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Students react to NUS Israel boycott

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Despite previous peace talks between Israel and Palestine imploding in a cloud of shells and broken cease fires, there appears to be a glimmer of hope for resolution as discussions have continued in Cairo. However, whilst the region finds itself locked in political stalemate, people across the world have mobilised in their shared horror at the flood of images of houses, streets and schools consumed by smoke and ash as the death toll has steadily crept up.

Many public figures have been eager to align themselves with pro-Palestine protest in what has become an endlessly divisive debate. While many, including prominent journalists such as Jon Snow and the ever-polemical Russell Brand, have offered pointed critiques of military tactics used in the Israeli offensive on Gaza some have gone further, including Lib Dem MP David Ward who claimed he would happily fire rockets at Israel if he were living in Gaza and George Galloway, who has vowed to make Bradford an unwelcome place for Israeli tourists. As protest marches spring up in support of a peaceful resolution, we have also seen synagogues torched in France and petrol bombs thrown in Germany.

In the midst of the media storm, the NUS decided to back BDS, a global initiative that aims to increase both political and economic pressure on Israel, and has agreed to boycott Israeli companies. Reactions to the decision taken by the NUS have been mixed: some students have been unsettled by the decision and have criticised a lack of transparency. However, others have claimed it was a bold move and showed the NUS standing on the right side of history, as comparisons were readily made with support given by the NUS to Mandela in the height of the anti-apartheid struggle. 

“During South African apartheid, NUS took the decision to stand in solidarity with oppressed South Africans, making Nelson Mandela our honorary Vice-President. I believe we have acted in the same spirit today by deciding to boycott companies that facilitate the Israeli military's capacity to massacre Palestinians” argued James Elliott of the NUS NEC, who supported the motion.

The motion represents a vocal condemnation of actions taken by the Israeli military, tactics which have been roundly condemned as “disproportionate” as UN schools and hospitals have been badly hit. The NUS is now preparing itself for an internal audit to ensure that it does not work with or support companies that have been complicit in aiding the Israeli military.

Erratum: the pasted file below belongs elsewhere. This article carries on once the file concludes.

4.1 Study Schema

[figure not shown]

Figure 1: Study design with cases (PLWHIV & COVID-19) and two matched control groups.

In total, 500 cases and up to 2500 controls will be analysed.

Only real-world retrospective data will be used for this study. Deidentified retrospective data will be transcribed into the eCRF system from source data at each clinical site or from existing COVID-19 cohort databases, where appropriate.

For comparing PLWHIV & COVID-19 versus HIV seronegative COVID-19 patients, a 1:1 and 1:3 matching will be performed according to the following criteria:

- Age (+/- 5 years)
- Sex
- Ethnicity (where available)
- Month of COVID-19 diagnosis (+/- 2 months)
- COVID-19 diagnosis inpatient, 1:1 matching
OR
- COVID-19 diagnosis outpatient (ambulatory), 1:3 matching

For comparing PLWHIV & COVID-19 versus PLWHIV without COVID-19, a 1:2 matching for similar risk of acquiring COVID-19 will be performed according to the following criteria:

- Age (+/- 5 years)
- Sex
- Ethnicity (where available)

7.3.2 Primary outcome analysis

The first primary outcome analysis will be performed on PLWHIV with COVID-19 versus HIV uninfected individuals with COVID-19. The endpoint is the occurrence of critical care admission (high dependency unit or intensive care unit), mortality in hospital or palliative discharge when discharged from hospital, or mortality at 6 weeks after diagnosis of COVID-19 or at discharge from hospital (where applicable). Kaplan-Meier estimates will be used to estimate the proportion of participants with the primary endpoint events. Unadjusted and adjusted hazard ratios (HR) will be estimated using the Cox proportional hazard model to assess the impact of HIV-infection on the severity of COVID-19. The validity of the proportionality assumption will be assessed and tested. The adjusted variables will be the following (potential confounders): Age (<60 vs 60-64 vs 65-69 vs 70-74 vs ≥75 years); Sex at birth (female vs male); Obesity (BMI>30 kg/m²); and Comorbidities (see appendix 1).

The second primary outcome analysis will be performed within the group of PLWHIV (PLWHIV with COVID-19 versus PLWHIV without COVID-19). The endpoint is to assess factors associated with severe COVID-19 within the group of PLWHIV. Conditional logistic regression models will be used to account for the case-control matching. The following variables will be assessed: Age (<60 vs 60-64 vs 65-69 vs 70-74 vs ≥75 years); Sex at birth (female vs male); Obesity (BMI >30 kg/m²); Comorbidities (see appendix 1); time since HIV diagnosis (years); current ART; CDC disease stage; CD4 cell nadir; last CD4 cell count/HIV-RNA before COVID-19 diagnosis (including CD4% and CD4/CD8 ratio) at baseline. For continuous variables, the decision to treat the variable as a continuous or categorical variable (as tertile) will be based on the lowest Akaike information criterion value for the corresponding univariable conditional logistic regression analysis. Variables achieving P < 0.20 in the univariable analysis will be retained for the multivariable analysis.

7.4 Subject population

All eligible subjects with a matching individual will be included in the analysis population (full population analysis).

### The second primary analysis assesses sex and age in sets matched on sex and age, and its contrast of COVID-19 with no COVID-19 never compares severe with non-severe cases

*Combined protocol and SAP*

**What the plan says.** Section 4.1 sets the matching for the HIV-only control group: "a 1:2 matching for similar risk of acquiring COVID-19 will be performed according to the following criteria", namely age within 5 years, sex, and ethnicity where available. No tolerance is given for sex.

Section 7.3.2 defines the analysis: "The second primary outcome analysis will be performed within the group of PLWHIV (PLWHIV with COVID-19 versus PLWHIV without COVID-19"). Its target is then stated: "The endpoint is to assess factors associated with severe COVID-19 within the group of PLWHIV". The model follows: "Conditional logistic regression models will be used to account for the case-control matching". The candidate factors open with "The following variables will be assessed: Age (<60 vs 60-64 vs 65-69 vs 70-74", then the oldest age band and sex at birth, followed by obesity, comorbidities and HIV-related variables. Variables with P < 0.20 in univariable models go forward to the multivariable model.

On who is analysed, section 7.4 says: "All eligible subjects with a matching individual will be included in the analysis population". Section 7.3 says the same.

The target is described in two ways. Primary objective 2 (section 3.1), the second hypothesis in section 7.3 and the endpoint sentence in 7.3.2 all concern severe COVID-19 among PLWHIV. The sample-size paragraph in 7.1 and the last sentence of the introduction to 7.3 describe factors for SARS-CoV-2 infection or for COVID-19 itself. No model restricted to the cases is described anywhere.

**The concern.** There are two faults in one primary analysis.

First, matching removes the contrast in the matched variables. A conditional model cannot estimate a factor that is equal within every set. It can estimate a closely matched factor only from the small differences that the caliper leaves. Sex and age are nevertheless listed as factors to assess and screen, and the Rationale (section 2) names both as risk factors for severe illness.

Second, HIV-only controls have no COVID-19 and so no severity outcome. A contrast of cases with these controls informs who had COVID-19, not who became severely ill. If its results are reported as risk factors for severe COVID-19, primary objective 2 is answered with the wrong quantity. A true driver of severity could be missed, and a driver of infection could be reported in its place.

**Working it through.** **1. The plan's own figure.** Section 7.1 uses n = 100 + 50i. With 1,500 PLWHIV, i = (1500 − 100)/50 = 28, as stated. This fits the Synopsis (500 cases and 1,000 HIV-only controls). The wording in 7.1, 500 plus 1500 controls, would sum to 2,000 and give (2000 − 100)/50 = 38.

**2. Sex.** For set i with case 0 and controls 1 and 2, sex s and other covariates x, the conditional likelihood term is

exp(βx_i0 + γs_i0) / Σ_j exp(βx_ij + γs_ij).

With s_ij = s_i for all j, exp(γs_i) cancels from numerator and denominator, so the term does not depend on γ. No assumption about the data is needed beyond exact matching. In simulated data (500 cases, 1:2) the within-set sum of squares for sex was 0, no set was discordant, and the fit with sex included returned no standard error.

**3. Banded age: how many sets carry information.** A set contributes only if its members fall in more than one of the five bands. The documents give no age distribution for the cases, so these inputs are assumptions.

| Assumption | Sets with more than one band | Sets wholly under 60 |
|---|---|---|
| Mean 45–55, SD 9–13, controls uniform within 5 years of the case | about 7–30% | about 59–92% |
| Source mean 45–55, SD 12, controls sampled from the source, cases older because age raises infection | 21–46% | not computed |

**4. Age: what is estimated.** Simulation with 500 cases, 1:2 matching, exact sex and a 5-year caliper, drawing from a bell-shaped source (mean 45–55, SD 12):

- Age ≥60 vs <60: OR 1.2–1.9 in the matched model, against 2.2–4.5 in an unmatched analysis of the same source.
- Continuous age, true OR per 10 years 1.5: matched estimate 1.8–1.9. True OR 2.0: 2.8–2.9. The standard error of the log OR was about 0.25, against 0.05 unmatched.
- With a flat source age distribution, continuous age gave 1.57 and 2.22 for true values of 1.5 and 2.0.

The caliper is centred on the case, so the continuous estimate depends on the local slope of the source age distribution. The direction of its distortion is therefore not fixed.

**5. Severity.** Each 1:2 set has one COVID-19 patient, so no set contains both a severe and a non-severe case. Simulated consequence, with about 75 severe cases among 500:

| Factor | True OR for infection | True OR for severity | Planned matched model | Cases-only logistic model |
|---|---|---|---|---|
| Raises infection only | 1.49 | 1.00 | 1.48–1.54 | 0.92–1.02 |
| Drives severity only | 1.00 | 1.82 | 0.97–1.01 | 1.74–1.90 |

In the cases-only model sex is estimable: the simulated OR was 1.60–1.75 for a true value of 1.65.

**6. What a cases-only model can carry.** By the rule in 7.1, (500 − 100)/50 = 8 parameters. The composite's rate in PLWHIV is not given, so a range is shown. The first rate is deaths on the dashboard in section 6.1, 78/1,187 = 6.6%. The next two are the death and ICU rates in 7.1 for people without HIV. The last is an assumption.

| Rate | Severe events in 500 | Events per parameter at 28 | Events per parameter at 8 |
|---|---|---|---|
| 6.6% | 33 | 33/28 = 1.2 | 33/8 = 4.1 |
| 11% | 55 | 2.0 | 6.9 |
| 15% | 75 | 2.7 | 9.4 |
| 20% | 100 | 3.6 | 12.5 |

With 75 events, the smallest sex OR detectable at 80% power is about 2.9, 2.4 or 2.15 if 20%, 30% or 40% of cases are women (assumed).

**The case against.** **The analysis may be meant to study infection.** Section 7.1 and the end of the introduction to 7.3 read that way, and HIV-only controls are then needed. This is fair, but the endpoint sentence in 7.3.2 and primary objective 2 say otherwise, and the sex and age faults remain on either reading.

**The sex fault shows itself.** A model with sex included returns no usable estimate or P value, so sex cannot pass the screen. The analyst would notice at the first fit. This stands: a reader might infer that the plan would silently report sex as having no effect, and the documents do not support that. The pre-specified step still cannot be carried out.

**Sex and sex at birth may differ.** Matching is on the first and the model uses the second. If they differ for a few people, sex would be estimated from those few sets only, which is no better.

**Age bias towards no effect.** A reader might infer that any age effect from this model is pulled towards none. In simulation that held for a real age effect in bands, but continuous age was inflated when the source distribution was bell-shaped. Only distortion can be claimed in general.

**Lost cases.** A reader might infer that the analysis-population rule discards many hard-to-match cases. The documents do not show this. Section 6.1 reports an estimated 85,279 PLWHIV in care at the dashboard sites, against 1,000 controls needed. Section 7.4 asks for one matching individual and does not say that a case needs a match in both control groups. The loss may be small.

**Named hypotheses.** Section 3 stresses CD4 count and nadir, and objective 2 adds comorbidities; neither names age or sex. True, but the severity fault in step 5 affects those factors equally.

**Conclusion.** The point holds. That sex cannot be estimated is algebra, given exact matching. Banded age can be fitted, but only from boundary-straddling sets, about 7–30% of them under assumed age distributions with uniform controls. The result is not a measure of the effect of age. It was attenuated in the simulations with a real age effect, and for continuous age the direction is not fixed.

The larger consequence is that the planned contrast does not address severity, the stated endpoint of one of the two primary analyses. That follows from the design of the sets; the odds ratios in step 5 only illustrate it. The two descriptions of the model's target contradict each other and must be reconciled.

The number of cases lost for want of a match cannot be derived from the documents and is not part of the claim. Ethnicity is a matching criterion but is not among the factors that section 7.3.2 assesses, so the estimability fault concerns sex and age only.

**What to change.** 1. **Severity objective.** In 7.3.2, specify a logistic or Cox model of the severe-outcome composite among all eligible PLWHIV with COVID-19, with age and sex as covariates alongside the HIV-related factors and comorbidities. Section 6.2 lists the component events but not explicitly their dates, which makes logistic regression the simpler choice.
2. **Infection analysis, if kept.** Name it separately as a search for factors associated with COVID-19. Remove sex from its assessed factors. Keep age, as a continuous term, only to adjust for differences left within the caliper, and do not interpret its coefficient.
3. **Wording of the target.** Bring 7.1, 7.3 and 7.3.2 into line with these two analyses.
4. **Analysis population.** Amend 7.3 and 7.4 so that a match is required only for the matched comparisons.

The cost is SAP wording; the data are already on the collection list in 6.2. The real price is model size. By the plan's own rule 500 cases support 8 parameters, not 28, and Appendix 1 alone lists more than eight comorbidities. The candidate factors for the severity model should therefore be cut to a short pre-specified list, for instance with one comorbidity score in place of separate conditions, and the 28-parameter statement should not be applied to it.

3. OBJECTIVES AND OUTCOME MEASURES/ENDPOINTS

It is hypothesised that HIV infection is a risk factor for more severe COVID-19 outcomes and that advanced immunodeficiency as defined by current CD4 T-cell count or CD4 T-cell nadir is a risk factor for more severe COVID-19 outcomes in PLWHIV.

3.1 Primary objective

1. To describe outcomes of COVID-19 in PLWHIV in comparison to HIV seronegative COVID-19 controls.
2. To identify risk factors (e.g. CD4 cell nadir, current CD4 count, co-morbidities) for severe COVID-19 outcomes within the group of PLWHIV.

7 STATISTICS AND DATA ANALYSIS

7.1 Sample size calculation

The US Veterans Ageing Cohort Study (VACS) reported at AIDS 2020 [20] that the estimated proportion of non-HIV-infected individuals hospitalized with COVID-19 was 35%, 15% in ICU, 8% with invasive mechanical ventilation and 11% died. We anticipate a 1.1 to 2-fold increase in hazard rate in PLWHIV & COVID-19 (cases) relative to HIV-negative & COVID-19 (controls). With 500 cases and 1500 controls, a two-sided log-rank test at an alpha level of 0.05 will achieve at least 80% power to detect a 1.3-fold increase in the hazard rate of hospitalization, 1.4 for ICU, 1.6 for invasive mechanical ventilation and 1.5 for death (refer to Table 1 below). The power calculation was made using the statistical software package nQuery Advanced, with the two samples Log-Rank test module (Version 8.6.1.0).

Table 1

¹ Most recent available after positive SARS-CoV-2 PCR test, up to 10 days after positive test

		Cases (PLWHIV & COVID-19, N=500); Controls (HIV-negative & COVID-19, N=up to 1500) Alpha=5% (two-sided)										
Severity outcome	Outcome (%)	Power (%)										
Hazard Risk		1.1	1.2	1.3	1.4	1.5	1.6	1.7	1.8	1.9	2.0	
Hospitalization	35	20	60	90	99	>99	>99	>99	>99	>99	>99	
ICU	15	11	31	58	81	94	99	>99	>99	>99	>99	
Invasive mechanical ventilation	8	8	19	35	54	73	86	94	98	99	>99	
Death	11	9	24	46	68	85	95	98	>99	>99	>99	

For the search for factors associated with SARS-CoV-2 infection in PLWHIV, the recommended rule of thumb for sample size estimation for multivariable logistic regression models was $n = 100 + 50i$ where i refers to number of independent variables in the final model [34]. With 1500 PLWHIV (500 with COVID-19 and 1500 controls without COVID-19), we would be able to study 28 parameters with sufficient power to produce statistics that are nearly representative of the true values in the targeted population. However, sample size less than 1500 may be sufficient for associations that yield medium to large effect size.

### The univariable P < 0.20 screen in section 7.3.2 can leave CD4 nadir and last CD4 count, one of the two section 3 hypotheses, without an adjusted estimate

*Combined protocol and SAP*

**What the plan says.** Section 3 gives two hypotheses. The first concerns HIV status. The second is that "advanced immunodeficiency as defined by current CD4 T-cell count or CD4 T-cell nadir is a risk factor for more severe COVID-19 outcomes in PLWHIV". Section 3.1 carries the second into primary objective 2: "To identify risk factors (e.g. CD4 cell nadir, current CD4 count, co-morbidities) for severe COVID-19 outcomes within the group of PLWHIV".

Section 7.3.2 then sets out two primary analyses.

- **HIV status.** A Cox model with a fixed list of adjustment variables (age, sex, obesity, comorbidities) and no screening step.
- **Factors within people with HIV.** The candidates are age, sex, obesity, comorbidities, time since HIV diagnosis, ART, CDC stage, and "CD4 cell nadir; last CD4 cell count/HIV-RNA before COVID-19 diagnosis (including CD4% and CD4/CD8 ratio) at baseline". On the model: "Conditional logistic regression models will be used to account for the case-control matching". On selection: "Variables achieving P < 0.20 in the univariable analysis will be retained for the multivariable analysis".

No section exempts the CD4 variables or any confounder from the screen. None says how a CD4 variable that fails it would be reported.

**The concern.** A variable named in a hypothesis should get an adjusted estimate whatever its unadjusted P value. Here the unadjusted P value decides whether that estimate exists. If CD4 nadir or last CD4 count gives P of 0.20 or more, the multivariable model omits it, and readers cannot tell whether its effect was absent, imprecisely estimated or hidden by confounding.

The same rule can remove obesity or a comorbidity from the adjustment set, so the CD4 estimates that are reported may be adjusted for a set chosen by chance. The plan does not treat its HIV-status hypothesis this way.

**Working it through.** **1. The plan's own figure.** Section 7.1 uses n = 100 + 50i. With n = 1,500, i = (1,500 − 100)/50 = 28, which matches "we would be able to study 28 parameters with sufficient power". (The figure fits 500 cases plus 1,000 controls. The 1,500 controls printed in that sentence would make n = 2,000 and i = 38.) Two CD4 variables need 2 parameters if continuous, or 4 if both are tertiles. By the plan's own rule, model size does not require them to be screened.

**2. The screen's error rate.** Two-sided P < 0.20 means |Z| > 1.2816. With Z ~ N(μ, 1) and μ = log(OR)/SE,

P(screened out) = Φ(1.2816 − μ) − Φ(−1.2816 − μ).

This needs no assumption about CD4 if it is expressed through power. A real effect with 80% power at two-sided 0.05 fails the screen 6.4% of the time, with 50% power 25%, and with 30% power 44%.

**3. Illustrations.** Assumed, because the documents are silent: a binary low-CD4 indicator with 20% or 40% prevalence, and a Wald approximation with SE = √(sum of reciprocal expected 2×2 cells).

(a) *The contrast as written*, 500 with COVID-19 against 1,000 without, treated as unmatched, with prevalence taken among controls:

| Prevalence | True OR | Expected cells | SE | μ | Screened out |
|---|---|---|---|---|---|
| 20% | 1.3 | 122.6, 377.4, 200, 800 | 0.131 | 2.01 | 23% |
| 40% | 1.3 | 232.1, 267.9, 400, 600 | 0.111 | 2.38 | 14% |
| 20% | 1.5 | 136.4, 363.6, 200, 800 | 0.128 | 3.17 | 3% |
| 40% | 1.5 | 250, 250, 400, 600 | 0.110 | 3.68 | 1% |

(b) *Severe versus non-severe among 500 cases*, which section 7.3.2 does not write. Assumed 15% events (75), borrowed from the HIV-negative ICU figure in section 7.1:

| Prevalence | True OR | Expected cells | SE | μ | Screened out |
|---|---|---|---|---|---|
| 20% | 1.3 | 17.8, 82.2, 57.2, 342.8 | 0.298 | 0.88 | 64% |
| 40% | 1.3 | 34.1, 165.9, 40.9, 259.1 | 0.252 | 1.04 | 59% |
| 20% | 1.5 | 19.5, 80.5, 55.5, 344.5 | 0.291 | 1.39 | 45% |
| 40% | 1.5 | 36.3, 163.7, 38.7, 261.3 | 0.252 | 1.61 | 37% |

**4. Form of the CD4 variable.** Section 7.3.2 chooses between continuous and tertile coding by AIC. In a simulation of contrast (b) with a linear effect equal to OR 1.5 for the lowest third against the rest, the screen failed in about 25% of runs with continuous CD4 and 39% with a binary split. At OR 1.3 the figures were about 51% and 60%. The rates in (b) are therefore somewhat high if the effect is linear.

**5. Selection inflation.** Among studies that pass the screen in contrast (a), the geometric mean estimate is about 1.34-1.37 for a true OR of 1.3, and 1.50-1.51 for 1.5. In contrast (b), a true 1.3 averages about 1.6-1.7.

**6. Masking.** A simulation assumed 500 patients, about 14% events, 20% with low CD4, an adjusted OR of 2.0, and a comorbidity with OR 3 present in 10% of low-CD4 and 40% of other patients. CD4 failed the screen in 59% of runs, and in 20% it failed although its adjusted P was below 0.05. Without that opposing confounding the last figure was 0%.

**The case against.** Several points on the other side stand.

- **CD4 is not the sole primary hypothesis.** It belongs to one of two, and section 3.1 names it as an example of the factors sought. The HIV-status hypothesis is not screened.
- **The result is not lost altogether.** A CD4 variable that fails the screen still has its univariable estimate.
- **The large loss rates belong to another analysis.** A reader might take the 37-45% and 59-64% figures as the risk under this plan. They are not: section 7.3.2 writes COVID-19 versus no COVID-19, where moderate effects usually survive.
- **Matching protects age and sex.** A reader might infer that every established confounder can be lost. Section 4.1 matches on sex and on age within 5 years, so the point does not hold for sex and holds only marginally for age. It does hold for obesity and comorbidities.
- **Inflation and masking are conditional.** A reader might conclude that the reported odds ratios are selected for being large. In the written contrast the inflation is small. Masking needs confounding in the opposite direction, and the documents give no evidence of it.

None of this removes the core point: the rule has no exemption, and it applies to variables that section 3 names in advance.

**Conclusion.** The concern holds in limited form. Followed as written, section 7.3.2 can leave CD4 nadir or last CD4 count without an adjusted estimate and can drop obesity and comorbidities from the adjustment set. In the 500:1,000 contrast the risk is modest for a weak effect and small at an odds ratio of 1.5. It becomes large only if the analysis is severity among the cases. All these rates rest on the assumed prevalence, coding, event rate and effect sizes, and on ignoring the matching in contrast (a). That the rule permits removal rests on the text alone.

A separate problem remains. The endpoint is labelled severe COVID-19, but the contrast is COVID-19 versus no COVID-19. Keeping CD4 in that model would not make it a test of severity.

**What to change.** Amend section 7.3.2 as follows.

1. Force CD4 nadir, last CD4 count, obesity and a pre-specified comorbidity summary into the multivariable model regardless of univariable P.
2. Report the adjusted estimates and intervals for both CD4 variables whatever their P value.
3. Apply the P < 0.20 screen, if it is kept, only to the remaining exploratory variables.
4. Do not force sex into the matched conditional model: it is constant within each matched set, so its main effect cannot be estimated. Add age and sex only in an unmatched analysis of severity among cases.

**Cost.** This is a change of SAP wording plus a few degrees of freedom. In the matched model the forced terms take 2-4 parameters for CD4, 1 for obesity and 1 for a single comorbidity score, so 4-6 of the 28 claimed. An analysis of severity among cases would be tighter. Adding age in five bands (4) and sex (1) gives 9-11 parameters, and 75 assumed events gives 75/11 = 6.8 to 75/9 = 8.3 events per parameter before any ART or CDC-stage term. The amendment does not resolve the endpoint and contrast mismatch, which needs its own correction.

However, the NUS NEC has also faced criticism due to the potentially divisive nature of such a decision taken by an institution charged with representing a diverse and multi faith student body. Some students have voiced fears that by adopting a stance, the NUS are encouraging students to pick sides in a complex debate that cannot be easily diluted.

Beth Button, president of NUS Wales, voted against BDS as “there are more inclusive ways to take action” and confirmed that her position on BDS does not contradict her condemnation of the current situation in Gaza.

The Union of Jewish Students has also expressed concern about whether the new NUS policy is conducive to the pursuit of peace in the Middle East.

"The passing of this motion is a failure of NUS to maintain its duty of care to the variety of student groups it must endeavour to represent [...] NUS NEC have passed a policy that will only divide student groups, undermine interfaith relations, and suffocate progressive voices for peace on both sides.” 

The UJS has also highlighted the potentially discriminatory nature of such a stance and how this could extend to Jewish students.  

"The motion supports the BDS movement, a movement whose tactics are inherently indiscriminate and whose boundaries are undefined. Whatever your politics on the conflict, when there is a strong campaign with ill-defined boundaries, there is no way to monitor the areas and people you will end up targeting. "

In an illuminating piece about the rise of anti-Zionism, Jordan Jacobs, a European Law student at Warwick, explains how many Jewish companies, industries and students are now faced with a stark choice: entirely disassociate from Israel or face condemnation as anti-Israel sentiment continues to escalate.

A key example is the recent pressure on the UK Jewish Film Festival to reconsider its acceptance of funding from the Israeli embassy, which was an insignificant £1,400 in comparison to the £72,000 received from the British Arts Council. This criticism of Israeli funding was in spite of the festival showing films which have actively critiqued Israeli occupation.

A potential problem of NUS support for BDS is the underlying assumption that buying Israeli products or supporting academia or the film industry in Israel is tantamount to agreement with Israeli military decisions. This could risk alienating many Jewish students who may disagree with methods adopted by the IDF but who do not want to sever ties with Israel, which for many is a "cornerstone of their culture."

However, claims of BDS anti-Semitism have been rejected by James Elliott of the NUS NEC, who argued that such claims were “disgusting and false.”

“People have disingenuously tried to claim BDS targets Jews, when actually it targets institutions and companies complicit in the occupation.”

As the debate continues to rage, it becomes difficult to navigate the treacherous terrain between the need for condemnation of humanitarian abuses in Gaza and the possibility of further deepening the divide between Palestine and Israel, and now potentially between students. 




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